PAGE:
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Web Services and Service-Oriented Architecture: The Savvy Manager's Guide
by Douglas K. Barry

Morgan Kaufmann
1 edition
April 2003
245 pages

Reviewed by Valentin Crettaz, July 2003
  (8 of 10)

Service-oriented architectures (SOA) have been around for quite some time now (think DCOM, CORBA and Jini). Their main goal is to provide support for connecting various heterogeneous enterprise services together. As inter-/intra-enterprise collaboration and integration become increasingly vital, industrial and research consortia have recognized the need for building a new generation of SOA. Indeed, the author presents web services as the most likely set of technologies that is going to impose itself as the next generation of SOA.

If you expect tons of XML and Java listings, this is not a book for you. This book is primarily targeted at managers in need of evaluating how their companies could benefit from web services. It clearly identifies the driving and restraining forces for adopting web services and explains how to manage such a technology change. The author voluntarily remains at a high level of abstraction and does not delve too much into details. However, he does a good job of illustrating the various components that interact within a distributed system and how (and why!!) web services could be integrated into such a system. As a concrete example, the author discusses how a business traveler could take advantage of web services (travel, car and hotel reservations; personal, manager's and wife's calendars synchronization; on-the-fly itinerary; etc).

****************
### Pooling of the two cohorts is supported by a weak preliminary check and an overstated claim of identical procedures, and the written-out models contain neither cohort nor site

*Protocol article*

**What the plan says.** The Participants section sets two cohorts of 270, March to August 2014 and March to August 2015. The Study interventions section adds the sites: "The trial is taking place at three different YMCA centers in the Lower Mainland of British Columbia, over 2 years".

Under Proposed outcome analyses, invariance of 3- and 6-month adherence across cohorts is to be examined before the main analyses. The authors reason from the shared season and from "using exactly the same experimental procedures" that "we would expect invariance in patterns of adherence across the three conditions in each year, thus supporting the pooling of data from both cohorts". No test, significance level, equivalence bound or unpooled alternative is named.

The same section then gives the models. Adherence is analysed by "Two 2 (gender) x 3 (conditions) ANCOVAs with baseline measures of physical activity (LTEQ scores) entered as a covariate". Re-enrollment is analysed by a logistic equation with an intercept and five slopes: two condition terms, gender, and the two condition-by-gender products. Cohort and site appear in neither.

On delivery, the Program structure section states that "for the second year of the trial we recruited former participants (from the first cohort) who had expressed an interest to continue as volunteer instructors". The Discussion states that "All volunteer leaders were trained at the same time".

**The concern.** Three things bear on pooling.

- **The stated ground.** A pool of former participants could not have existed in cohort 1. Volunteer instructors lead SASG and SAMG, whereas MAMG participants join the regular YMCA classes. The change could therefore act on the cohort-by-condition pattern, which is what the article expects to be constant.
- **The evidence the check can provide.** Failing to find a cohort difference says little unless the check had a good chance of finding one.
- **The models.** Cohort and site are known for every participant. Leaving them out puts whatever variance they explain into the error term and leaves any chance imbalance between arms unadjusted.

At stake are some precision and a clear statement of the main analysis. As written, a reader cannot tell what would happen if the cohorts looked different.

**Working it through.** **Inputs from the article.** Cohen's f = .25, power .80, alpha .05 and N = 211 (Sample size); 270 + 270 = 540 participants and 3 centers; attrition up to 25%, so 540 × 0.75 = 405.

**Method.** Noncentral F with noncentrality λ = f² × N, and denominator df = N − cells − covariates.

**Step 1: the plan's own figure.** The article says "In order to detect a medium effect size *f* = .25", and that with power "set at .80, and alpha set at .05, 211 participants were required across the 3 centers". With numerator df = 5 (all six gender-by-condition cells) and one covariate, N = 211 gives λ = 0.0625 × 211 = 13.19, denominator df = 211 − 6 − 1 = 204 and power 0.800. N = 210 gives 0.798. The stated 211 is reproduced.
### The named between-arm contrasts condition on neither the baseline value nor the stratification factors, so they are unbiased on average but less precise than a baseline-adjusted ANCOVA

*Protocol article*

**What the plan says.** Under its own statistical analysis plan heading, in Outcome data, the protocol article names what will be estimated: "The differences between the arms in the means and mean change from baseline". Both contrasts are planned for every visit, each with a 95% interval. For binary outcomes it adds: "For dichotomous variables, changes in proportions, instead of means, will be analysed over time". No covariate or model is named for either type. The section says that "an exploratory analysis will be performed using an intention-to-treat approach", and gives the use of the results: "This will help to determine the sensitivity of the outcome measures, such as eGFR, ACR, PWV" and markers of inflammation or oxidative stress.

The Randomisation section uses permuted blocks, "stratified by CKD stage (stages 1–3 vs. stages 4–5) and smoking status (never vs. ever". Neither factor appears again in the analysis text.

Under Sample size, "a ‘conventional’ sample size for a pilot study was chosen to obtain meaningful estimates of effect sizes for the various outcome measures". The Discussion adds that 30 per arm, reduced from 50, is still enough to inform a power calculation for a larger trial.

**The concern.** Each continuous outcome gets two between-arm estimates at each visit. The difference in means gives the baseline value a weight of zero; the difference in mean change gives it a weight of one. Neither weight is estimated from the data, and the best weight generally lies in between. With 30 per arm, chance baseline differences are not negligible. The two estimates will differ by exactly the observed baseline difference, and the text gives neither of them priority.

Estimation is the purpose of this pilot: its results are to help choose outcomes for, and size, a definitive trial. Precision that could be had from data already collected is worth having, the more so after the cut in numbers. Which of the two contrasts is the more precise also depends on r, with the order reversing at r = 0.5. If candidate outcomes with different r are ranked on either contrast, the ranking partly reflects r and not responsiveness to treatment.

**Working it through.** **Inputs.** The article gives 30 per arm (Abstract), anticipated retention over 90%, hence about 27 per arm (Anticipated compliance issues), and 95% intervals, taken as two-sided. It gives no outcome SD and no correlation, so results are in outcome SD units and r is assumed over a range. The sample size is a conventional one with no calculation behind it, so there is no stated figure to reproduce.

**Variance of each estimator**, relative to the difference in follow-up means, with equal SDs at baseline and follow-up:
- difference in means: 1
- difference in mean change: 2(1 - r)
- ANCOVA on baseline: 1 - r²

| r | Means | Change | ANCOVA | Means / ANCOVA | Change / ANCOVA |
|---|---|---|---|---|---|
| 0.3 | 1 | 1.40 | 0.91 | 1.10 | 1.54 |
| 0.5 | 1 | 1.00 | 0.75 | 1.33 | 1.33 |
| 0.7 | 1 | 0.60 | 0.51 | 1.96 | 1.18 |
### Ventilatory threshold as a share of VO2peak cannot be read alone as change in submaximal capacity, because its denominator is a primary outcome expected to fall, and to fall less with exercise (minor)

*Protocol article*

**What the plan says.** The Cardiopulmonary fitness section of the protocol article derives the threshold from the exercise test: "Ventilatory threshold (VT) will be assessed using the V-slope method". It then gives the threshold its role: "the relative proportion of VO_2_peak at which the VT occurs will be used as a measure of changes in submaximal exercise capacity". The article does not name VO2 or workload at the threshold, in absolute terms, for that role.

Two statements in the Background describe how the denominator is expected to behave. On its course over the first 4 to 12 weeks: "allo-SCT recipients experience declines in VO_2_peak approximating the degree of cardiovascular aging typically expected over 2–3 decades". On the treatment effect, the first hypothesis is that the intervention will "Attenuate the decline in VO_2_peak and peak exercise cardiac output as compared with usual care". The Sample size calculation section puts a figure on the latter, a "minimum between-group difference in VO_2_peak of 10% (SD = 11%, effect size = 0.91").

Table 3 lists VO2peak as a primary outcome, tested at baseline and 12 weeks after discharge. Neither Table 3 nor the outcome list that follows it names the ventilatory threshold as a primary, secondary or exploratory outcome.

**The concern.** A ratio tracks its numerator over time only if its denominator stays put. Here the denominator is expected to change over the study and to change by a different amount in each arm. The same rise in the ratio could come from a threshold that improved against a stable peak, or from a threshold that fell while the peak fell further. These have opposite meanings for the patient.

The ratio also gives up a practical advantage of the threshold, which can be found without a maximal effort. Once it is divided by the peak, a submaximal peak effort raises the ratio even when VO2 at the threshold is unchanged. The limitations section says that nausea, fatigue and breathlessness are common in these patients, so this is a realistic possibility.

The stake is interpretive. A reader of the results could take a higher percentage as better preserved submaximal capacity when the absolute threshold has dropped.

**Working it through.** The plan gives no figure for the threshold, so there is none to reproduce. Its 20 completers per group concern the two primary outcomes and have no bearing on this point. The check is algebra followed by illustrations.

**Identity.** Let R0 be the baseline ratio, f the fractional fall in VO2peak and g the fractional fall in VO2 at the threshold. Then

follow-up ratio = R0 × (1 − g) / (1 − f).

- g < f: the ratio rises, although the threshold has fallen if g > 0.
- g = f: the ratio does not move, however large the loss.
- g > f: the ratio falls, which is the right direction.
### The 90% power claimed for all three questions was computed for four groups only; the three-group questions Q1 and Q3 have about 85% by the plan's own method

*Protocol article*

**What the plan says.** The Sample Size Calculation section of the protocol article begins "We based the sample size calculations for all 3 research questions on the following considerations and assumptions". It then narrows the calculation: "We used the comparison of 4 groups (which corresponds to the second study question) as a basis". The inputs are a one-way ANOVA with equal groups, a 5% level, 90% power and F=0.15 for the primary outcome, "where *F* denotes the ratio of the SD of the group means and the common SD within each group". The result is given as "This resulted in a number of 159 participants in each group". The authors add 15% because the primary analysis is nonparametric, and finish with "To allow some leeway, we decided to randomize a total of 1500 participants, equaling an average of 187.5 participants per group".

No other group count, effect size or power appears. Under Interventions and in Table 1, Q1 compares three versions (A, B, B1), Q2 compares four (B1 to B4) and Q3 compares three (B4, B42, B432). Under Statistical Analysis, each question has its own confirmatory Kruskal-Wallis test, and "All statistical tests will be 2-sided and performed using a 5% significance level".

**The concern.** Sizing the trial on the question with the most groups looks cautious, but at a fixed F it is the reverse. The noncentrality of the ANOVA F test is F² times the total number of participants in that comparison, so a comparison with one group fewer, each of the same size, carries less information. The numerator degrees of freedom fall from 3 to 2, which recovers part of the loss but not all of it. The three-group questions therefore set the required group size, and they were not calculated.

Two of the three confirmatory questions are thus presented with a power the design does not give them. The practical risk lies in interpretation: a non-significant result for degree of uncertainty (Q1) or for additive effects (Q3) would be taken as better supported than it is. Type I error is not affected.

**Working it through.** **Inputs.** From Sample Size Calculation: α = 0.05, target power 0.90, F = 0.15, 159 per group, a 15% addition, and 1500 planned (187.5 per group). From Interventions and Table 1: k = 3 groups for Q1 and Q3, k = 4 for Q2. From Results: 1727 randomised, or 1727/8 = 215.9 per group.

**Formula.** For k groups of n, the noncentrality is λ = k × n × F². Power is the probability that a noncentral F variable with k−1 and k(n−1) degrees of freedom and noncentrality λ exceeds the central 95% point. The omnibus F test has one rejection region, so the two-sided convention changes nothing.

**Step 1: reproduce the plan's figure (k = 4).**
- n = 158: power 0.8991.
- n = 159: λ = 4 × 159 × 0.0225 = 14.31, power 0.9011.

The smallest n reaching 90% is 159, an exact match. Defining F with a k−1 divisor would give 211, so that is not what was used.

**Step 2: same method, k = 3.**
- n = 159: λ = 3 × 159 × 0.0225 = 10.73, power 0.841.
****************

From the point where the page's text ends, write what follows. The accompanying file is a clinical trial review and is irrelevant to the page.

In summary, this book provides a valuable introduction to SOA in general and web services in particular. I would have expected more than 200 pages on this exciting subject, though.

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